In some cases, only phone appointments have been available, regardless of preference. Sometimes this is due to poor internet connectivity/access, or lack of suitable technology (in hospital or in the home). Other barriers have included hearing/vision impairments, or a lack of technological skill. Phone appointments have been seen as more challenging from the HCP’s perspective, with a common complaint being a lack of visual cues that are normally relied upon in communication36. Additionally, HCPs have found that some clients are taking calls while engaged in other distracting activities, such as driving or supermarket shopping, or that clients lack a private area for the call30, 35.

Although virtual consultations clearly valuable, there are, of course, those with a strong preference for a face-to-face appointment. Ms Sally Beardmore, Clinical Psychologist, reports that their diabetes service has been inundated since they resumed face-to-face appointments, with those who had avoided a telehealth appointment returning in high numbers.

Reluctance to attend medical settings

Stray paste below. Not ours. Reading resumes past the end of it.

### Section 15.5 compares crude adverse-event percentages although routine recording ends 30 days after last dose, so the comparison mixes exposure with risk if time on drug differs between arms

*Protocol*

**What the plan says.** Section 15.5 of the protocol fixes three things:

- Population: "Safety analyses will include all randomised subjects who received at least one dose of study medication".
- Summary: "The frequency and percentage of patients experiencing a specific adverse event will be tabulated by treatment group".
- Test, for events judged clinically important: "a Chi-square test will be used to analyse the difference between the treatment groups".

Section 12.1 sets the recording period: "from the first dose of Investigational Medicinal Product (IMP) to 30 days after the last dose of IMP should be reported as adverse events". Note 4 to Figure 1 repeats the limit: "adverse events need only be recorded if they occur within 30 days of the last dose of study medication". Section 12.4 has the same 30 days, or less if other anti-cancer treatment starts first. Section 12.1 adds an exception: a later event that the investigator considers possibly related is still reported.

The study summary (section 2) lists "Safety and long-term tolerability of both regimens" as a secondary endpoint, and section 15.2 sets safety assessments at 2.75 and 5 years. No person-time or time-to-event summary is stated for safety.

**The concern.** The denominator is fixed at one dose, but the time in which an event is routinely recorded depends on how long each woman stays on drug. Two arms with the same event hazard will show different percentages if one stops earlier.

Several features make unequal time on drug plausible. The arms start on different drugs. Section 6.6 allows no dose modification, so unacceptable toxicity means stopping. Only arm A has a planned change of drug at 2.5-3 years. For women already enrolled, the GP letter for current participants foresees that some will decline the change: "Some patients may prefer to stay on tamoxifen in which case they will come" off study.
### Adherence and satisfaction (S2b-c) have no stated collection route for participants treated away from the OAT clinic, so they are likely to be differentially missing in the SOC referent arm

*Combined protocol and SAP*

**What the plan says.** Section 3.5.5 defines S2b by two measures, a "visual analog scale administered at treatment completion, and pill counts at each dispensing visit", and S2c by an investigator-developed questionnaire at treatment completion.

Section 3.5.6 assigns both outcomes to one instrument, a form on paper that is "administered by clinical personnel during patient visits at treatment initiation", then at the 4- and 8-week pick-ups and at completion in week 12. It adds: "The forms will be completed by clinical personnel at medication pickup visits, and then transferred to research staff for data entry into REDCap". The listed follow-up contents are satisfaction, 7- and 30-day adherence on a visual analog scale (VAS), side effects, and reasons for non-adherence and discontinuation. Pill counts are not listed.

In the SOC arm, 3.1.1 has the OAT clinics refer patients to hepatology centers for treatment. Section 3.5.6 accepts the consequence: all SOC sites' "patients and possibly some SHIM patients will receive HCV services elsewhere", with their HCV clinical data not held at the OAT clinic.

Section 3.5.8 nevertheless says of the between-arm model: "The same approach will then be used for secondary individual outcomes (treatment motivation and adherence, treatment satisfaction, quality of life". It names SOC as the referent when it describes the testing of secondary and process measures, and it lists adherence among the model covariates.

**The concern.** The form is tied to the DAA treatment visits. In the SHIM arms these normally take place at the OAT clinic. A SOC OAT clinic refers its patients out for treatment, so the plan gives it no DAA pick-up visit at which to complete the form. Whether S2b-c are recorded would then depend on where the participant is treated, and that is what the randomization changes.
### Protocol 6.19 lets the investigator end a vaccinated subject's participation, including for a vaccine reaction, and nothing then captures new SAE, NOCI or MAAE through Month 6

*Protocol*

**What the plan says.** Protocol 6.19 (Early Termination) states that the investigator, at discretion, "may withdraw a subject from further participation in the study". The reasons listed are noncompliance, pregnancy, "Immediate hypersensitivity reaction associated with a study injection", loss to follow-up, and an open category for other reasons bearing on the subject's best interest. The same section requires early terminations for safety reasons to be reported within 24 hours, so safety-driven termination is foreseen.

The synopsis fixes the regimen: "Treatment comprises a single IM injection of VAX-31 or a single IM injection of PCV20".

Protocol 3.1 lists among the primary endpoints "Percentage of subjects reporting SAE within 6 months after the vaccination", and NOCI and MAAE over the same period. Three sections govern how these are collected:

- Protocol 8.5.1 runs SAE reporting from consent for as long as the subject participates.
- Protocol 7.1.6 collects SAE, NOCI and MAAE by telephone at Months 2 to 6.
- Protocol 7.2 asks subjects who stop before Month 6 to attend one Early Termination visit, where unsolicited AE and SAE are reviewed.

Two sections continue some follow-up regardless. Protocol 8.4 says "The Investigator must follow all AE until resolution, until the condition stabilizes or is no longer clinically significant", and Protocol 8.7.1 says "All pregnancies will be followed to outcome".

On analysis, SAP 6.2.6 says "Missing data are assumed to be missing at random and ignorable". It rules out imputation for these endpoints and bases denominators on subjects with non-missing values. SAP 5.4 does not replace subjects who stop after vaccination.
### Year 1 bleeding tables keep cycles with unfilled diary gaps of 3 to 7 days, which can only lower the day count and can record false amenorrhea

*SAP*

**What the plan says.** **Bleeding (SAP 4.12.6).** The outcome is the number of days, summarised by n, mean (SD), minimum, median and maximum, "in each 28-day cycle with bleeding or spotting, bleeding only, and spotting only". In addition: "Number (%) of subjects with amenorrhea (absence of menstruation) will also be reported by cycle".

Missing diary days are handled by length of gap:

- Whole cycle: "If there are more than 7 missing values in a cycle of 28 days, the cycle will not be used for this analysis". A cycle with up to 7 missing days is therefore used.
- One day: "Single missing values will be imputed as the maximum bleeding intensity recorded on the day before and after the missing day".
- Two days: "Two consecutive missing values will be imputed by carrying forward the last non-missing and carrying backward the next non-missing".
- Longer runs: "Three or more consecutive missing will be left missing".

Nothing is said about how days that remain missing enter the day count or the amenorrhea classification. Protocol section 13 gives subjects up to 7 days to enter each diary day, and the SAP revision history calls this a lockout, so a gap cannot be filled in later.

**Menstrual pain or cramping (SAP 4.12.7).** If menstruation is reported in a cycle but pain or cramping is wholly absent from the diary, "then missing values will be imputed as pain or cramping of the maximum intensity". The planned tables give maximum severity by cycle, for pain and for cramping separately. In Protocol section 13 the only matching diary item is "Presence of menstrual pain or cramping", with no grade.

There is international and Australian evidence that the COVID-19 pandemic has resulted in avoidance of contact with medical services. For example, a United States survey found that 38% of adults delayed medical care in the four weeks prior to being questioned37. A Cancer Australia report has revealed a 30-50% drop in tests and treatments for the most common cancers in Australia38. There is also scientific and anecdotal evidence of a decrease in newly diagnosed      T1D accompanied by an increase in severity of ketoacidosis at diagnosis39-42

Dr Ravind Pandher, Endocrinologist, has noticed that fear is leading to avoidance of routine pathology and screening appointments33. “Because some people are too fearful to have their bloods done, it can be hard to get an accurate snapshot of how diabetes is managed”. Many are also avoiding routine screening appointments, such as foot checks, kidney function, vision, and pathology. He has found it critical to find and allay exaggerated fears, and to emphasise the importance of screening visits. This usually results in a decision to attend. 

Need for longer appointment times

Consultations have tended to be longer than usual. Often there is psychological distress that needs to be addressed. Sometimes physical health issues have been exacerbated through avoidance of medical services – one educator reported discovering development of a Charcot Foot in someone who had missed his regular podiatry appointments24. HCPs agree on the need to allocate time to address the complex issues that need attention, “rather than just cutting off and doing a normal consult”24. This is in keeping with generally accepted advice that good psychosocial care should be a routine part of diabetes medical care43.